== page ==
Some energy tax credits, along with deductions for college expenses and charitable giving, are among dozens of tax breaks that expired at the end of 2013 and will not be reinstated unless Congress takes action.
The Joint Committee on Taxation reports that 55 temporary tax provisions, also known as “tax extenders” because they are often renewed each year, expired as of January 1, 2014.
The expired provisions include:
- Federal tax deductions for individuals for state and local sales taxes, qualified tuition and related college expenses, and mortgage insurance premiums.
- Tax credits for businesses conducting research and development.
- Tax-free distributions for IRA owners over the age of 70½ if proceeds are directed to a qualified charity.
Many of these provisions had been extended several times. Earlier this year, the American Taxpayer Relief Act made permanent some elements of the tax code, such as exemption levels for estate and gift tax, while other provisions were temporarily extended through the end of 2013.
Will the tax provisions be reinstated?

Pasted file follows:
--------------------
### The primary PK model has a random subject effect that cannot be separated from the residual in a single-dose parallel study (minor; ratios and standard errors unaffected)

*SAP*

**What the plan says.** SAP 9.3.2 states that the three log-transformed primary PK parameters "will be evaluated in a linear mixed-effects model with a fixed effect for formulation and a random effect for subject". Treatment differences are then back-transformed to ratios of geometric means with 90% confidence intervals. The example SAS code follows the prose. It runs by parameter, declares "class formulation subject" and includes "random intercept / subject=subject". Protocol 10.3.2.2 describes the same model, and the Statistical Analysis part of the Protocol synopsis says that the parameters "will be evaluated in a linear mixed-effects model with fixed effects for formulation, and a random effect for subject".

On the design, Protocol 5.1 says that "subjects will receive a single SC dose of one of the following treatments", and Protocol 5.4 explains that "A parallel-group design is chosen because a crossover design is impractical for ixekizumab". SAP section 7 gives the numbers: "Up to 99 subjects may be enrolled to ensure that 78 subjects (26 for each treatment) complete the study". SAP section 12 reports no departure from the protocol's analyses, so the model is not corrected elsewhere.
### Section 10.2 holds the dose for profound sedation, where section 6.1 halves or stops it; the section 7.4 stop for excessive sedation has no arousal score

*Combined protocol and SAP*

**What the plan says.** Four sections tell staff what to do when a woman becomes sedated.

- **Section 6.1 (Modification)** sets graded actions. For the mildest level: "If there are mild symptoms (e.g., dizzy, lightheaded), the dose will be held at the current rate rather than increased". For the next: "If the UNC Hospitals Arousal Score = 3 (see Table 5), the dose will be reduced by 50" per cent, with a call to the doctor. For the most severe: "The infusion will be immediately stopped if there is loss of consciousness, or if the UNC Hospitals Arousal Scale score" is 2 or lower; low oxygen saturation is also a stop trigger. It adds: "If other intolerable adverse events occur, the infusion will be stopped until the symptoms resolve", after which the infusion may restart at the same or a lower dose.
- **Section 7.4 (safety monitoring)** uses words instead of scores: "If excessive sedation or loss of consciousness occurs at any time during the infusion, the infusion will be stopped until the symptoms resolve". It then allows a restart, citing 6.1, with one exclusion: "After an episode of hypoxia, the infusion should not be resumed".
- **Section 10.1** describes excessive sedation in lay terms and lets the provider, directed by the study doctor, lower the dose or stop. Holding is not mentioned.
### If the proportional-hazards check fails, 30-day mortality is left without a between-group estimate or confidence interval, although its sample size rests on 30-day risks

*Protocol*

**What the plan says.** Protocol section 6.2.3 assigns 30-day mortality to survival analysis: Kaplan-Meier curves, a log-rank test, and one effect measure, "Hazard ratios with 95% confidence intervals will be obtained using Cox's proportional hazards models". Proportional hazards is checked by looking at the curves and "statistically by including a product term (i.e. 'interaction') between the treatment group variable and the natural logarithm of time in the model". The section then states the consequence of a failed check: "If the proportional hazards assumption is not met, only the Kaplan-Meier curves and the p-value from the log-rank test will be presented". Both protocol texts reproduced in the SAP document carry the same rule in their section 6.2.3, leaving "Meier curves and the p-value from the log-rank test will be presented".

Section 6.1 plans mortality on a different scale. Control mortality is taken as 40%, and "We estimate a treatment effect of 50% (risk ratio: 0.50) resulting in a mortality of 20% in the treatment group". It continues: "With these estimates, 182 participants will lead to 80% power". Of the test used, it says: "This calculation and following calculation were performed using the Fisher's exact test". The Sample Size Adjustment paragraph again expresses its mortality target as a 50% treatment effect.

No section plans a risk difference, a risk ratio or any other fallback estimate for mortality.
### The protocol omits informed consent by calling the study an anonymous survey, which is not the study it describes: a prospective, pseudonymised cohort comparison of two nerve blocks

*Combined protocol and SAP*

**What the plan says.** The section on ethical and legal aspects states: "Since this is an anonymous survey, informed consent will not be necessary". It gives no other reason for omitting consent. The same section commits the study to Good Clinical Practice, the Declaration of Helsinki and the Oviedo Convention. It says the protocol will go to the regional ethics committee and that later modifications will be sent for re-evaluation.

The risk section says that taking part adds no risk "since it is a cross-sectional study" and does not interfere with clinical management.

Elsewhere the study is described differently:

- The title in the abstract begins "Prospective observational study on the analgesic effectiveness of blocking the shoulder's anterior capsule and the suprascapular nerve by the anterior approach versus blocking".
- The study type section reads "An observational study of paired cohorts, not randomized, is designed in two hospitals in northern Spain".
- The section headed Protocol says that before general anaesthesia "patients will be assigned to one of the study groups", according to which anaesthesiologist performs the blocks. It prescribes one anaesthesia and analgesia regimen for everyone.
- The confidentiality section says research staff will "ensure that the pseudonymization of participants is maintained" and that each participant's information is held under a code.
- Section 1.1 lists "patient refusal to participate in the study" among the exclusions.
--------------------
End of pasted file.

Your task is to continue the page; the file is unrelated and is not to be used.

The Tax Extenders Act of 2013 was introduced in the Senate on December 20, 2013, to retain the provisions, but did not pass Congress before its end-of-the-year recess.
Congress could act on this bill in 2014, making the tax breaks retroactive. That discussion, however, would take place within the current debt debate. The Center on Budget and Policy Priorities estimated the tax extenders collectively cost about $50 billion per year in revenue to the government.
The uncertain future for the tax extenders is an important topic for clients. Advisors may want to discuss how the expiration of these provisions may affect clients’ overall tax strategy for the coming year, and ensure that they take advantage of the provisions available to them in their 2013 tax filing.